Symphonic rock  

From The Art and Popular Culture Encyclopedia

Jump to: navigation, search

Related e

Google
Wikipedia
Wiktionary
Wiki Commons
Wikiquote
Wikisource
YouTube
Shop


Featured:
Train wreck at Montparnasse (October 22, 1895) by Studio Lévy and Sons.
Enlarge
Train wreck at Montparnasse (October 22, 1895) by Studio Lévy and Sons.

Symphonic rock is a subgenre of rock music, and more specifically, progressive rock. Since early in progressive rock's history, the term has been used sometimes to distinguish more classically influenced progressive rock from the more psychedelic and experimental offerings.

Symphonic rock is best described as the combination of rock and classical music traditions. Some artists perform rock arrangements of themes from classical music, or compose original pieces in classical composition structures. Others play with the accompaniment of a symphony orchestra or use a synthesizer or mellotron to emulate orchestral instruments. London Symphony Orchestra started their Symphonic Rock project known as Classic Rock or Rock Symphonies without any mixing or synthesized changes.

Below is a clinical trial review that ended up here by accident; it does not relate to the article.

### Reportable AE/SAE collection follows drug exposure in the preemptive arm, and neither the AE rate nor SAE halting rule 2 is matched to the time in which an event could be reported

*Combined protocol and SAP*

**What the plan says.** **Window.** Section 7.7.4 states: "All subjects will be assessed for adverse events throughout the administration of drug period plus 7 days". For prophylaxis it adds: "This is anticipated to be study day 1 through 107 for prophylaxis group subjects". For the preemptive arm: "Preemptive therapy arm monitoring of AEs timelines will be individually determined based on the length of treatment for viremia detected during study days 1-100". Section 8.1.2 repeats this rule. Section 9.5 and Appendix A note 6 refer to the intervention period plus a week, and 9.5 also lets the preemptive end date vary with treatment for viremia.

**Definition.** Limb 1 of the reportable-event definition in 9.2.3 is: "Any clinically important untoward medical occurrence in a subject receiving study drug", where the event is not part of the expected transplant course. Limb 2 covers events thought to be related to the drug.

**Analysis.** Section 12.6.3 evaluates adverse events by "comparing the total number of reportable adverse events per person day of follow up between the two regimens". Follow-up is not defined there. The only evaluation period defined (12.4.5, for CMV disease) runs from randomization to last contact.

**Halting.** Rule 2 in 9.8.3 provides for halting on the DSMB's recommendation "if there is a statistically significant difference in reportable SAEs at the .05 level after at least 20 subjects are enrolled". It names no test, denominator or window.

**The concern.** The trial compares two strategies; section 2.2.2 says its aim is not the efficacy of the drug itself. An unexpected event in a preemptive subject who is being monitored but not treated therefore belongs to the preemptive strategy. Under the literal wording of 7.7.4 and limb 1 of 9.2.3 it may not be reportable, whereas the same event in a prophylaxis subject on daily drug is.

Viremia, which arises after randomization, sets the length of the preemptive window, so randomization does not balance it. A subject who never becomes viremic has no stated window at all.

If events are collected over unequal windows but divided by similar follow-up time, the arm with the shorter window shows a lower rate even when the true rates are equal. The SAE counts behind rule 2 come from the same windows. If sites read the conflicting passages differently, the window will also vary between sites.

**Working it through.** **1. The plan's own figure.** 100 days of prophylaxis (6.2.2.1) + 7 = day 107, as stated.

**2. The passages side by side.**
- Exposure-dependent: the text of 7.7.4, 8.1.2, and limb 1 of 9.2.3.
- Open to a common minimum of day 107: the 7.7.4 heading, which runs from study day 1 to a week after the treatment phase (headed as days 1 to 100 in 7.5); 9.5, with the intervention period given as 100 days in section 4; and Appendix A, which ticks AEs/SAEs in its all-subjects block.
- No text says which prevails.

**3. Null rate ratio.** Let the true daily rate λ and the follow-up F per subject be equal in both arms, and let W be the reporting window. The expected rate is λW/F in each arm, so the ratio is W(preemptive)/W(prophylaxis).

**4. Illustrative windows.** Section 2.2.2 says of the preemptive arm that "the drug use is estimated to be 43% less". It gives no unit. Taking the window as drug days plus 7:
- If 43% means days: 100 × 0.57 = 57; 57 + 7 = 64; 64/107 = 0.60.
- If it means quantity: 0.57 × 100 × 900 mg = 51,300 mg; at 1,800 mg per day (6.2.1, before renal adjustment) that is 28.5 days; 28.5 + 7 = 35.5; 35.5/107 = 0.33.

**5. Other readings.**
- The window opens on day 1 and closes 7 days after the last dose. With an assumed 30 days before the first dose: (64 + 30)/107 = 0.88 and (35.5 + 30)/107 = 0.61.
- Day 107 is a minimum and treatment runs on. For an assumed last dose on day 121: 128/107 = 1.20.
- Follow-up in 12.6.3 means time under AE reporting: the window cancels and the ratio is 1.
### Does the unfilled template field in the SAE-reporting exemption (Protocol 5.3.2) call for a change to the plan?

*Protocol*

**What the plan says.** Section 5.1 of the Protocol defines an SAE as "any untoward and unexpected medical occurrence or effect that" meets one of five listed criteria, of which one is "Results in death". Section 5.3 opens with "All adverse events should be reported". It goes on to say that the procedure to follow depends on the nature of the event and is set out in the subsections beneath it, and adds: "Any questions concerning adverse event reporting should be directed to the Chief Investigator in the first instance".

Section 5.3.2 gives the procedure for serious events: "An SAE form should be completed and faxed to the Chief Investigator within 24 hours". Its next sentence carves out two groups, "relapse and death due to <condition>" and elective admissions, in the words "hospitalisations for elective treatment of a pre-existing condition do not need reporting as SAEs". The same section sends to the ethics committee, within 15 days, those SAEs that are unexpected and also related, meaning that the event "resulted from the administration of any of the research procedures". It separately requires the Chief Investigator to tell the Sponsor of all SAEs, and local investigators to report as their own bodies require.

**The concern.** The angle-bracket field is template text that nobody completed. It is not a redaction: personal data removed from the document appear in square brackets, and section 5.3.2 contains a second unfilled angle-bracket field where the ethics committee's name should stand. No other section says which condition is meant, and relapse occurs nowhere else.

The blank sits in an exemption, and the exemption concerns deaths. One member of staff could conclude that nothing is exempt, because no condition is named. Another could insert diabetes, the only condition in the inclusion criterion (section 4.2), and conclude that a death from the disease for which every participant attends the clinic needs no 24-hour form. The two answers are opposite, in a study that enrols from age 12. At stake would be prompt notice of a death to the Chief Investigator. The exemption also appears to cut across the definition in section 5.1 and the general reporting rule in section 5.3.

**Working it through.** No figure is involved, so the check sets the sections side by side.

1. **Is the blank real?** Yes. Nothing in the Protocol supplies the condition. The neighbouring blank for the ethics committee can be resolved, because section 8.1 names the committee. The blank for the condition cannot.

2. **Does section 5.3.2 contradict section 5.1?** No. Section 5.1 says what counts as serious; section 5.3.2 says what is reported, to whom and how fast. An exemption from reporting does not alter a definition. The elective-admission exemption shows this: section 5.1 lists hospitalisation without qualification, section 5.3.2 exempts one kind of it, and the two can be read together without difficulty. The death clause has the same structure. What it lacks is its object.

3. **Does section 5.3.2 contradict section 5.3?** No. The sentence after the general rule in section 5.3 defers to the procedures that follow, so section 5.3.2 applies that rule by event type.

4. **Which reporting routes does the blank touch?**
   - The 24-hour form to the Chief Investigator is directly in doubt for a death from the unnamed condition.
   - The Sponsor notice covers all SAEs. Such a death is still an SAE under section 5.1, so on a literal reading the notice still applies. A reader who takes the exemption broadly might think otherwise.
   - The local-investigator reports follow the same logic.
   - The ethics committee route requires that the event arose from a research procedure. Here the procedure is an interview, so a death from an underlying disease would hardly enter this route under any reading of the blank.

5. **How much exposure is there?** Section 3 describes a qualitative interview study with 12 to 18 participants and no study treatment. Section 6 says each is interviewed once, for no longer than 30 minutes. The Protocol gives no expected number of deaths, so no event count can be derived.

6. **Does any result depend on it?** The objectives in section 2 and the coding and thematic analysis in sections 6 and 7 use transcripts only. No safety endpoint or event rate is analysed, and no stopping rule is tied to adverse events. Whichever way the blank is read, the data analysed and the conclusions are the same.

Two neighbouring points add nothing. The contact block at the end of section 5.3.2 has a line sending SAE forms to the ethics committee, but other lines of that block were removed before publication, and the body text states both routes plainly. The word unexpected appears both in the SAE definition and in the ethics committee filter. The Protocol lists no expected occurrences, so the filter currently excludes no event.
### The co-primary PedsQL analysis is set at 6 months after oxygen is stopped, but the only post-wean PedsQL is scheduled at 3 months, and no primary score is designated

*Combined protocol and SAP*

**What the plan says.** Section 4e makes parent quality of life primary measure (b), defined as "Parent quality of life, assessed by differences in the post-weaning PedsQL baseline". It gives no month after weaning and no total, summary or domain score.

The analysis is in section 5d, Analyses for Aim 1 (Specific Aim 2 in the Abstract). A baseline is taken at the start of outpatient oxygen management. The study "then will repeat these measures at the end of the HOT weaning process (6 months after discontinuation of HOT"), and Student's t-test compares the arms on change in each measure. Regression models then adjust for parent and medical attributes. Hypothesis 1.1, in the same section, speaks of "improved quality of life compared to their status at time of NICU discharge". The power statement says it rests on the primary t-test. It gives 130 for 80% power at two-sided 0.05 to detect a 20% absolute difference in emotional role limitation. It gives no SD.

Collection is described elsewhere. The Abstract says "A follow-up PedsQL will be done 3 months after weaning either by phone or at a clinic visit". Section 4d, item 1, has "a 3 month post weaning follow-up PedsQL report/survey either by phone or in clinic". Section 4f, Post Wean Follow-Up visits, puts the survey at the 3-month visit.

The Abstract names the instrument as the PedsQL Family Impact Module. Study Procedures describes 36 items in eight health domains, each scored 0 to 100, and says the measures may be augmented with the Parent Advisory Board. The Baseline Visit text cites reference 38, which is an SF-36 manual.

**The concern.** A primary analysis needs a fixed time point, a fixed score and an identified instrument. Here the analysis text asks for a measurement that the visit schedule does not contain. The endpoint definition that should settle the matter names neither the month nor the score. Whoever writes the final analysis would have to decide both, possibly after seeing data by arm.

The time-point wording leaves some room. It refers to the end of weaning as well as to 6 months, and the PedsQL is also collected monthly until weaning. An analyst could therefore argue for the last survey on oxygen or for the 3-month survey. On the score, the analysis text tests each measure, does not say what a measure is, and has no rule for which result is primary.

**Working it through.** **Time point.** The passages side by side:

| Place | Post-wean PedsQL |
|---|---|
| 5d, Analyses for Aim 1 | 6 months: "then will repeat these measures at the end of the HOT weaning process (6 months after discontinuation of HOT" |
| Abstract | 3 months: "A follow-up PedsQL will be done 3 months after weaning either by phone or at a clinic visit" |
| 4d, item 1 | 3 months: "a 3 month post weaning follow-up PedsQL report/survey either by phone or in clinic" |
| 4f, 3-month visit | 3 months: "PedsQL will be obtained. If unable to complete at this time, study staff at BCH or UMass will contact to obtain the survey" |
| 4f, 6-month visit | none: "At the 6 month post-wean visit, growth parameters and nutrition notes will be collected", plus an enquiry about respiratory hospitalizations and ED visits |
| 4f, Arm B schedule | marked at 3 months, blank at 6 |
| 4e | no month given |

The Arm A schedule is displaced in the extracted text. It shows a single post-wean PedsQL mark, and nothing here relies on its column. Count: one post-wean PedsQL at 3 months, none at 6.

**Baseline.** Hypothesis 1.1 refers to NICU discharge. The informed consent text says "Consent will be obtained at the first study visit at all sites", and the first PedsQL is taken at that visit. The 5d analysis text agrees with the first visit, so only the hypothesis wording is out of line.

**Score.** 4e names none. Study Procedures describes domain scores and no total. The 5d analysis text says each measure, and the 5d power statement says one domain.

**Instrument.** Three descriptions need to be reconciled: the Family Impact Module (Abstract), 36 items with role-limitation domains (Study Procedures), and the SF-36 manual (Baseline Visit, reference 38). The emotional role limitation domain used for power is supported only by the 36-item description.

Symphonic rock is not an orchestral rendition of hit Rock and Pop songs by classical orchestras; these can be considered "classical arrangements of contemporary music", though these are at times marketed as "symphonic rock" by various outlets.





Unless indicated otherwise, the text in this article is either based on Wikipedia article "Symphonic rock" or another language Wikipedia page thereof used under the terms of the GNU Free Documentation License; or on original research by Jahsonic and friends. See Art and Popular Culture's copyright notice.

Personal tools